A mammoth blessing
Each religion has his favourite animal. Hinduism, which has a broad-minded ecological outlook, adores many animals. But still the elephant is one of the favourites since it is used in temples to carry the image of the deity. Also, the elephant is considered to be a symbol of Lord Ganapati. Elephants are a fixture in temples of Kerala.
Their presence adds to the majesty of the deity. And a unique rite held in certain temples is the elephant race. There is a huge debate over the use of elephants for race nowadays. So, it is interesting to dwell upon the religious and mythical importance of the rite.
In Guruvayoor, the festival is celebrated during the month of Kumbha (February-March). The rite of elephant race is conducted prior to the hoisting of the temple flag for the festival.
As part of the ceremony, the elephants are made to run from near the banyan tree by name “Manjulaal” at the east door to the main gate, named after Manjula, a great devotee of Lord Krishna. Then the elephants are made to circumambulate the temple tower thrice. The one that touches the flag post first, having completed the circumambulation, is declared the winner.
The winner elephant is given certain privileges. During all the 10 days of the festival, the winner elephant can consume the rice meal made up of a special variety of grain and the sweet broth offering at the temple.
Similarly, during the Sreebhootha Bali procession, Thidampu, the gold frame that represents the deity will be placed and made to bear on the back of this elephant. The devotees also feed the animal plantain, jaggery and coconut. He who bears the title “the king of elephants” is treated with love, care and respect.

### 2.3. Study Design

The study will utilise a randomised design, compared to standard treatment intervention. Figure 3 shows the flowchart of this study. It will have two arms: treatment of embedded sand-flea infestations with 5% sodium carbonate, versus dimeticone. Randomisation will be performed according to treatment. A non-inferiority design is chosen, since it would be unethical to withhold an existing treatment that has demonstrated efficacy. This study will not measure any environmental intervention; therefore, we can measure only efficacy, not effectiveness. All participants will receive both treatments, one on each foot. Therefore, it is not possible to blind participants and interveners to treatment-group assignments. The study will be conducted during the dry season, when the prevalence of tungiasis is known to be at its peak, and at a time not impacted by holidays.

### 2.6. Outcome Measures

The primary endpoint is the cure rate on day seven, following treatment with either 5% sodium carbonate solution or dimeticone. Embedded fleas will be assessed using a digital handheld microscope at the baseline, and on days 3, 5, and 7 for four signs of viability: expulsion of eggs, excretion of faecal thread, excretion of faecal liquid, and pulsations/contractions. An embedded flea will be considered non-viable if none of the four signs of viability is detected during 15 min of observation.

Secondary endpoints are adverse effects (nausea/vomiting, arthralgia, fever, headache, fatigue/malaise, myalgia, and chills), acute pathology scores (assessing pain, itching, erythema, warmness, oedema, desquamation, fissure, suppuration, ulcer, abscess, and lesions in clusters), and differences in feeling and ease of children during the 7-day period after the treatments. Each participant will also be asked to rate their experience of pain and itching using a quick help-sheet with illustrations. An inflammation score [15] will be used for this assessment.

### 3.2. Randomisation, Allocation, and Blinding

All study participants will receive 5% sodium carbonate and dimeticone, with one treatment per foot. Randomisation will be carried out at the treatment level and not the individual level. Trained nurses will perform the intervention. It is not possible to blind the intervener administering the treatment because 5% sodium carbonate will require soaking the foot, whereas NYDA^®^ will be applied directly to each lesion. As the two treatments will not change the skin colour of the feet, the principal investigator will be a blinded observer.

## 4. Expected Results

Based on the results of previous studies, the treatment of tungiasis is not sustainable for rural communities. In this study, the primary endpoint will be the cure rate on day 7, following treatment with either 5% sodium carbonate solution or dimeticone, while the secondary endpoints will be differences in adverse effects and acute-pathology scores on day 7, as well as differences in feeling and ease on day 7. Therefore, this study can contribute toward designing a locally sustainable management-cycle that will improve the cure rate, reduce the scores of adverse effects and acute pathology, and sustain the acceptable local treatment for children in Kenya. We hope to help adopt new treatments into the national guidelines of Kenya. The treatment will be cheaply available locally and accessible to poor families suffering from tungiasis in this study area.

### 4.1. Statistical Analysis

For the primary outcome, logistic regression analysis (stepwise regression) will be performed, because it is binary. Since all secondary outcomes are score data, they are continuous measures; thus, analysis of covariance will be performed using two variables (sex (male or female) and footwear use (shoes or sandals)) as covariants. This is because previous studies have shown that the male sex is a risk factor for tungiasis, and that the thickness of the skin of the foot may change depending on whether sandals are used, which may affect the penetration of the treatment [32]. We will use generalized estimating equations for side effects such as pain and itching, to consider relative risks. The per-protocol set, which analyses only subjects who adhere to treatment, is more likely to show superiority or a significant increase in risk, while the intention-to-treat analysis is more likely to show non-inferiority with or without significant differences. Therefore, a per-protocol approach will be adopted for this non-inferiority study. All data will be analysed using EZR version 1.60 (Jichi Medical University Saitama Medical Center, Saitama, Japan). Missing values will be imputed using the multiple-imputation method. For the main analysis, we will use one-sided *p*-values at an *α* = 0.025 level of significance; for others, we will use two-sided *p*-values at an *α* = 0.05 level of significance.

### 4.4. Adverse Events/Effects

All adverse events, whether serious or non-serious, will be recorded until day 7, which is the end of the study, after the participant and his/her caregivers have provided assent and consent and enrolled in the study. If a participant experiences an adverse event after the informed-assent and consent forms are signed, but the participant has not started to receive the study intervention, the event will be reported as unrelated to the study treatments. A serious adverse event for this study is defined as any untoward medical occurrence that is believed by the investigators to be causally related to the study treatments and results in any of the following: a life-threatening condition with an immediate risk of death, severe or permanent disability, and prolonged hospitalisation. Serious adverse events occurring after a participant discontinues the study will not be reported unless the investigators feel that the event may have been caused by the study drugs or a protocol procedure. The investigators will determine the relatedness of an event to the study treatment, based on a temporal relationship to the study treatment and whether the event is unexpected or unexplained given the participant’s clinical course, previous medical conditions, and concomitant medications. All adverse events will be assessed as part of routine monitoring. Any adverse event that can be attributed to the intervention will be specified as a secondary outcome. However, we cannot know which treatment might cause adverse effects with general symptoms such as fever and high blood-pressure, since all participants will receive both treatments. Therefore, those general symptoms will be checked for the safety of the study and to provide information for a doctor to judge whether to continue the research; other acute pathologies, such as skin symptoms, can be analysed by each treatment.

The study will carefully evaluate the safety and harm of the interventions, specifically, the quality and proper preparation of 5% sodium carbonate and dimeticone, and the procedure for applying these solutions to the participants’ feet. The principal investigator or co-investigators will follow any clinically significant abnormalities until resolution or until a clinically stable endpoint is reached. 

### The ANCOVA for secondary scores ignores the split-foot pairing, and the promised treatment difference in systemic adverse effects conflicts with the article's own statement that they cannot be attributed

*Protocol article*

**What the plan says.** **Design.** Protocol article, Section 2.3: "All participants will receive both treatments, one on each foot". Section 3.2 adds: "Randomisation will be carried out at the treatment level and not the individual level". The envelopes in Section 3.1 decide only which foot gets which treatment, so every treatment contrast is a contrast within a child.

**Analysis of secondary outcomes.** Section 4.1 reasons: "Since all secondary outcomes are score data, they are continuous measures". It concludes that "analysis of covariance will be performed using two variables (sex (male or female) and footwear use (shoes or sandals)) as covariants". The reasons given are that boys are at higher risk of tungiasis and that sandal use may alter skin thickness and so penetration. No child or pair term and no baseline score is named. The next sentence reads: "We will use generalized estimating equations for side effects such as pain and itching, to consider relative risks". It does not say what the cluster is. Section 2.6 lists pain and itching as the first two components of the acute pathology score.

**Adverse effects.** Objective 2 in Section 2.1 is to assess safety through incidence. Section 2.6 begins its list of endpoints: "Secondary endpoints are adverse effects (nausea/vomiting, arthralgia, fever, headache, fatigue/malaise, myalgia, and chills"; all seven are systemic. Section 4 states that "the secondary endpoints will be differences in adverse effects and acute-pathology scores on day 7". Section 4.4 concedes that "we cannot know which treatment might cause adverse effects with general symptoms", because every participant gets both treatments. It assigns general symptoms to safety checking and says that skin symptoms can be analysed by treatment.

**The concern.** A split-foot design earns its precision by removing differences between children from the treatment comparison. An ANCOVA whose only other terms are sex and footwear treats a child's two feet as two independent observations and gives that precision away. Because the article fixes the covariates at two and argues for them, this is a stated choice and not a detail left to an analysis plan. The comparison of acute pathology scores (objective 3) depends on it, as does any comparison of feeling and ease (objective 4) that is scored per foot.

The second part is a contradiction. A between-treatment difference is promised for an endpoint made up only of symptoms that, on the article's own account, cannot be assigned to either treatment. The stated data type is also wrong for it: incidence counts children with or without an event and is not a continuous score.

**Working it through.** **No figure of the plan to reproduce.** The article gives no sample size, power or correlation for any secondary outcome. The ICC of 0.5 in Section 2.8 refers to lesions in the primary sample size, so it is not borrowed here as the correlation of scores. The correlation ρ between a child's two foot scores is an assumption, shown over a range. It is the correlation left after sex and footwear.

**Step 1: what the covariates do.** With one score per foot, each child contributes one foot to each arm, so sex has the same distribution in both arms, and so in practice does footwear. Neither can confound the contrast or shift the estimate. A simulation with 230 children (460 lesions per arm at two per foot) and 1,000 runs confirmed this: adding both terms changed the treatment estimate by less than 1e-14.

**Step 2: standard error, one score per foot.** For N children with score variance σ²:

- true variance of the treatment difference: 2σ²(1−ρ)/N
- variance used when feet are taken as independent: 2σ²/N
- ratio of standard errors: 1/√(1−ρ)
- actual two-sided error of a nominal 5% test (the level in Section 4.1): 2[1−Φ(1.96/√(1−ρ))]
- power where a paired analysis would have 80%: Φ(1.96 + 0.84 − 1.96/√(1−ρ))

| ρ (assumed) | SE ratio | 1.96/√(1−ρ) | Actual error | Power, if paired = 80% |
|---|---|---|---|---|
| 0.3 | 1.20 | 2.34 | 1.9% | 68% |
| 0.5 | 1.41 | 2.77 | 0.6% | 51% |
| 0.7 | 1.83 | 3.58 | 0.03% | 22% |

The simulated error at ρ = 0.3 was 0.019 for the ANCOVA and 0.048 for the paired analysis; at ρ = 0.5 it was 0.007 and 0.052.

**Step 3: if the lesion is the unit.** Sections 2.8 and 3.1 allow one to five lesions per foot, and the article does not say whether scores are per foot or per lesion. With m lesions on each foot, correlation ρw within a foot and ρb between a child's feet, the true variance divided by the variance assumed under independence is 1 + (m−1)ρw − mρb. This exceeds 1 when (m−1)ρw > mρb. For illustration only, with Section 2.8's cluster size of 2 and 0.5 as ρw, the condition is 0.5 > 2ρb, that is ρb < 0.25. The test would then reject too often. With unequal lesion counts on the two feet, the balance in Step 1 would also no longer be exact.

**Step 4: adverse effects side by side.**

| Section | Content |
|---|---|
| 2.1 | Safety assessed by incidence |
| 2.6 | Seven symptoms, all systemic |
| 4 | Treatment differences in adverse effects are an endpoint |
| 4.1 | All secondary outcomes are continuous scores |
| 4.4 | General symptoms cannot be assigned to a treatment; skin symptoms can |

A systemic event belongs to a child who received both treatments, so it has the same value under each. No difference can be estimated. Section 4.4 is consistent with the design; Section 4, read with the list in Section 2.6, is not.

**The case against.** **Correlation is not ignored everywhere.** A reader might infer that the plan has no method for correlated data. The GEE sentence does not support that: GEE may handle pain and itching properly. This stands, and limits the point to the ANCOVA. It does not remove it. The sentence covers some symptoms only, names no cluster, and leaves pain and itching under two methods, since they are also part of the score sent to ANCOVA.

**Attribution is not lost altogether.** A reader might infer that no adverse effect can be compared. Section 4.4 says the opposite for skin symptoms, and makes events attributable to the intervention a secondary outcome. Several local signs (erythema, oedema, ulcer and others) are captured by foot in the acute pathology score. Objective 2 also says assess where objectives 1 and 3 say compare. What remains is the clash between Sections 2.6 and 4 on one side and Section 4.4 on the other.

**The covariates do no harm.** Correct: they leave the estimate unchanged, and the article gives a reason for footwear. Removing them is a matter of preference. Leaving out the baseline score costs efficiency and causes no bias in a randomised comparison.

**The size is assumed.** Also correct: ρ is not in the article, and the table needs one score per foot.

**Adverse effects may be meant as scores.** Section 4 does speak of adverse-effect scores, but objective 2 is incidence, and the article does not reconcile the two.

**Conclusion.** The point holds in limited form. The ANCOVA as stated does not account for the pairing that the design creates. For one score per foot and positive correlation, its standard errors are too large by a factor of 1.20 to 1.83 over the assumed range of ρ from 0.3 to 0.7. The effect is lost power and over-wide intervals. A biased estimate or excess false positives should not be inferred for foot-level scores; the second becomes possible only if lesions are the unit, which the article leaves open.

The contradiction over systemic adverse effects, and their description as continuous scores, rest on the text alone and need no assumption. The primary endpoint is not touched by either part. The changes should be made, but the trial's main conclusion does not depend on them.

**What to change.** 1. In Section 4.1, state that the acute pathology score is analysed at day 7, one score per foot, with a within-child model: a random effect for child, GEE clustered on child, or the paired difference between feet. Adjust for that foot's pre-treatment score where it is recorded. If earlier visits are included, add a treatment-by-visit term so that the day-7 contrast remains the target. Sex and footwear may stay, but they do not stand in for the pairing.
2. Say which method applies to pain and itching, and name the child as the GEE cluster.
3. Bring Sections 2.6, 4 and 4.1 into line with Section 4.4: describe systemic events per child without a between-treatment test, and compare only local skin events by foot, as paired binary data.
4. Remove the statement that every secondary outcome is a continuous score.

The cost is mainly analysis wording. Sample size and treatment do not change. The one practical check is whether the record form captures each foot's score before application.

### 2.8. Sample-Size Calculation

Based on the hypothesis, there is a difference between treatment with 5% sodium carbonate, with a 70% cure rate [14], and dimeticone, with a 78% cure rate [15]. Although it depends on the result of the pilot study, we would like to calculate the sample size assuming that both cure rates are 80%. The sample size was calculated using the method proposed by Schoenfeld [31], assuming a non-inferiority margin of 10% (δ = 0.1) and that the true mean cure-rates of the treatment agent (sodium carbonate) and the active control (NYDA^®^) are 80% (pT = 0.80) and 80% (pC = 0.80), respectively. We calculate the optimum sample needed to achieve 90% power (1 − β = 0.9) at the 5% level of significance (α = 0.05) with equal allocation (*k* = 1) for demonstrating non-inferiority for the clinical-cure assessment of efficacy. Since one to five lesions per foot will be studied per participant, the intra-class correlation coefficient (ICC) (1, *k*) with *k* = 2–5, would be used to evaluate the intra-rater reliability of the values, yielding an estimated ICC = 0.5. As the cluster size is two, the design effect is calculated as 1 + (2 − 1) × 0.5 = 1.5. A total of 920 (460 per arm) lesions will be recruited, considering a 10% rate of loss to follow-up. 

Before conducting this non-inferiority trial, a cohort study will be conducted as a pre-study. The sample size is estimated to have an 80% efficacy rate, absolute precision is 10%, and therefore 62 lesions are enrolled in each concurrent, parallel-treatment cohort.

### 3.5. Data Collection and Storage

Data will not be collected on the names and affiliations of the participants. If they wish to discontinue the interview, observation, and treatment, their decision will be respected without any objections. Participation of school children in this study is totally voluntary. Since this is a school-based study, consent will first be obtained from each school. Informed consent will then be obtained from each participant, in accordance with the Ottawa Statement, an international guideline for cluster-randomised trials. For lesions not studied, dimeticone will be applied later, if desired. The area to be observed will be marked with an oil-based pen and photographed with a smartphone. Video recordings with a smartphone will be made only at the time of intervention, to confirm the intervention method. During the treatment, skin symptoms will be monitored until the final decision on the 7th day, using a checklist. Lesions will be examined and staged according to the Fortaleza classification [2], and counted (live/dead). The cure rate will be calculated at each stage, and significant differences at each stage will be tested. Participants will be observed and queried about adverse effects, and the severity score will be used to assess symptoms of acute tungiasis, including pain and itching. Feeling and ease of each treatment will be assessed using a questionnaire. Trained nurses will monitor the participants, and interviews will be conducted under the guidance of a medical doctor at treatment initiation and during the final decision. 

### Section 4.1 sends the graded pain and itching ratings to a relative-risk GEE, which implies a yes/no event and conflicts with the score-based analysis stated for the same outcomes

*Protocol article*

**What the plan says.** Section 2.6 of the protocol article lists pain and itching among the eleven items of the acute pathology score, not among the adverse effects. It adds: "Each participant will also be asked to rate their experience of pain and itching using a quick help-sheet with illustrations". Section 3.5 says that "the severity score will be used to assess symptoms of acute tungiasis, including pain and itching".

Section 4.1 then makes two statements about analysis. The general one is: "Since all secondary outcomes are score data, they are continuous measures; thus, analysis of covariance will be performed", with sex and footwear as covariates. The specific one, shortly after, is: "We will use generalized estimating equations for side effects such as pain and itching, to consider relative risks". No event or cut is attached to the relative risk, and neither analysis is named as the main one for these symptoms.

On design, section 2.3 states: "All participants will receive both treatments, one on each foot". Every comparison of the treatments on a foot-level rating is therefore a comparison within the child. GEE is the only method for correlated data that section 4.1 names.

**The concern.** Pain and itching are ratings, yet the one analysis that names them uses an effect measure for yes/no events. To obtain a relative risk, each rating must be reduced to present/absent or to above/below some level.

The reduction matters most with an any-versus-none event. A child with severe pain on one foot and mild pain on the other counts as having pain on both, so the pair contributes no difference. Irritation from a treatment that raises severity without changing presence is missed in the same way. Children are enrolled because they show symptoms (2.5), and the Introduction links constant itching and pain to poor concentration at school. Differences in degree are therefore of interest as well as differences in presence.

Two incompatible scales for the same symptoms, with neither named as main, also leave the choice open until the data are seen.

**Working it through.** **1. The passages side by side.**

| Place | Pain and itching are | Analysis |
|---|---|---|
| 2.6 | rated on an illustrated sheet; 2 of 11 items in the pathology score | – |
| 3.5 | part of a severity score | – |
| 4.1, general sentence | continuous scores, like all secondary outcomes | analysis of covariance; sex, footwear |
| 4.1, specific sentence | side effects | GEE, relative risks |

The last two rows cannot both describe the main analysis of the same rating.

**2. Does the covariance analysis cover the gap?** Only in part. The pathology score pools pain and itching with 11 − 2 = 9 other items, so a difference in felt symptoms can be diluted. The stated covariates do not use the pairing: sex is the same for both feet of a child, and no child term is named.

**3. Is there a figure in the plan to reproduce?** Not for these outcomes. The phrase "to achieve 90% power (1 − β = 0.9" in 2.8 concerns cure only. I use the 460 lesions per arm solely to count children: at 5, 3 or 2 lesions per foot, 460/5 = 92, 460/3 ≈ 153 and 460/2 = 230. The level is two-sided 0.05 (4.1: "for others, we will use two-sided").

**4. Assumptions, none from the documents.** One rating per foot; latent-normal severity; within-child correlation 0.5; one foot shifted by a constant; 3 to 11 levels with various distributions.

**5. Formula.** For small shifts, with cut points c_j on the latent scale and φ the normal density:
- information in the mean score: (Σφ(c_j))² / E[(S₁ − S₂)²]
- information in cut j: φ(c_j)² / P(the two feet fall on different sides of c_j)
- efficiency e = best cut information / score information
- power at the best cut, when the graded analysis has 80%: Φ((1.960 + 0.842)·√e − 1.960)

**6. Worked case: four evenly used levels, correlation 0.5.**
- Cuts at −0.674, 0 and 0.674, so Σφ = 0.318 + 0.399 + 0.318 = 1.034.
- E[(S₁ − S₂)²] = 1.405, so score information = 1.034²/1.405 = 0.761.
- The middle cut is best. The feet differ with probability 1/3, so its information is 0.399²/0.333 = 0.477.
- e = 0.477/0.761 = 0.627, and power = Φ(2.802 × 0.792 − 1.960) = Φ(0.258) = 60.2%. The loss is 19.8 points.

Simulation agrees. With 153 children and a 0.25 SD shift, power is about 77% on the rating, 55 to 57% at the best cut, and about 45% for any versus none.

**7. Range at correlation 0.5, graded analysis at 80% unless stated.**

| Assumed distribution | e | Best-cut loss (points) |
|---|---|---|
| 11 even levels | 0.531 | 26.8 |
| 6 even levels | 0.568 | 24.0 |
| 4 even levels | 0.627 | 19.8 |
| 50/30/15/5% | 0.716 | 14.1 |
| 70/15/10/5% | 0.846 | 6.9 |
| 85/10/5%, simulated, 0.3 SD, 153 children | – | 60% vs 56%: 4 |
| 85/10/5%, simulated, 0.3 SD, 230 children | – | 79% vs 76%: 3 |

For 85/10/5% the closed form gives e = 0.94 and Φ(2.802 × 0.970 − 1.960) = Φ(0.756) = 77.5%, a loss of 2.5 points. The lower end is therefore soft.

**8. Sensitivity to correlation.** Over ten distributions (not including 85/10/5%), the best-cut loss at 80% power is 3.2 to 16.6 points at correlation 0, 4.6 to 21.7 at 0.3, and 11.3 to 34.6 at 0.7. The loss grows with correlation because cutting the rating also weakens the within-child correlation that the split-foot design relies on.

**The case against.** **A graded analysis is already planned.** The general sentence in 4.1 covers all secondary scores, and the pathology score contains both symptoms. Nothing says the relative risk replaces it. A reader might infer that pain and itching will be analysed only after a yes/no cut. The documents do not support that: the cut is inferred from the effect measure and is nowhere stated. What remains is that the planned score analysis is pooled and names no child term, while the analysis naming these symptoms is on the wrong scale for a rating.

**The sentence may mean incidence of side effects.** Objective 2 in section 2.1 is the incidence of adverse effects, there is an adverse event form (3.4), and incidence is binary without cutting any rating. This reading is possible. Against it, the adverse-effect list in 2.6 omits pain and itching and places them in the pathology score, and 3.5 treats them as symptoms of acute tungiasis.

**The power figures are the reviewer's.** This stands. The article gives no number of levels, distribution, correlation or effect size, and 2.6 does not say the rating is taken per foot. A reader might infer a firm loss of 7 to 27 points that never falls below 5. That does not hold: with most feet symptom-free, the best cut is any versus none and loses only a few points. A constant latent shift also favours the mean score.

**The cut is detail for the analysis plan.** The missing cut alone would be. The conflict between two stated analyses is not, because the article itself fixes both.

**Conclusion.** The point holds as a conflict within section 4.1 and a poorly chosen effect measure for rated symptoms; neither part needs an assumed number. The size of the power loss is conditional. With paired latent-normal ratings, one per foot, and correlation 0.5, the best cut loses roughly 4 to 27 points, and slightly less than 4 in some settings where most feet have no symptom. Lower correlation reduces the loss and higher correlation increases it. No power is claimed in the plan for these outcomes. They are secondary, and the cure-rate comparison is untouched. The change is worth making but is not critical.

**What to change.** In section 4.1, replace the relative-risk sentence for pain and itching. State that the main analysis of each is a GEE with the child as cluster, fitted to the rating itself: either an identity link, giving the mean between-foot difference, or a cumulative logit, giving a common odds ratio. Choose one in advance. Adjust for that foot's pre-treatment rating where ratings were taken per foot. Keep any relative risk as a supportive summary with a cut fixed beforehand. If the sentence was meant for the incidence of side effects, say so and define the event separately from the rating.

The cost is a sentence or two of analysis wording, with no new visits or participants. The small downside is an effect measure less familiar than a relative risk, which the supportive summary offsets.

There is a legend relating to the elephant race in this temple. It was from the king of Kochi that the elephants were hired for the procession during the festival. Once while it was time for the festival, the king, who had a grudge against the temple authorities, informed them that the elephants were not available. This worried the authorities and the devotees.
Swasthi prajabhya paripaalayanthaam
Nyayyena maargena maheem maheesaa
(Let the subjects enjoy wellness. Let the kings maintain the world doing them justice.)
This is what the dictum says. But here, the king himself did injustice and caused them worry. Hence, people sought refuge at the feet of the deity Himself. They stood crowded at the temple gate on the day of the flag hoisting for the festival. And they kept chanting His names aloud, full of piety.
Amazingly, there came two elephants at the eastern gate in the afternoon, circumambulated the temple and stopped near the flag post, all, on their own. The people praised the Lord and fed the elephants with jaggery, plantain, coconut etc. The festival was celebrated with all the pomp, as ever before. Later it was known that these elephants had run away from Irinjalakuda Koodalmanikyam temple. The mahouts who followed the elephants, running after them all the way, heaved a sigh of relief and took them back.
It is in memory of this incident that elephant race was included in the rites of the festival next year on.
Also, in Thiruvarppu Sree Krishna Swami Temple elephant race is part of the festival. It is held in the month of Meda (April-May). The elephant at the procession is provoked with howling and made to run. However, since the mahout will be on its back to control it, it all ends in peace.
Elephants are an integral part of our religion and any decision to regulate their presence in festivals should be taken keeping our traditions in mind.
— Dr Venganoor Balakrishnan is the author of Thaliyola, a book on Hindu beliefs and rituals. He has also written books on the Vedas and Upanishads. The author can be reached at firstname.lastname@example.org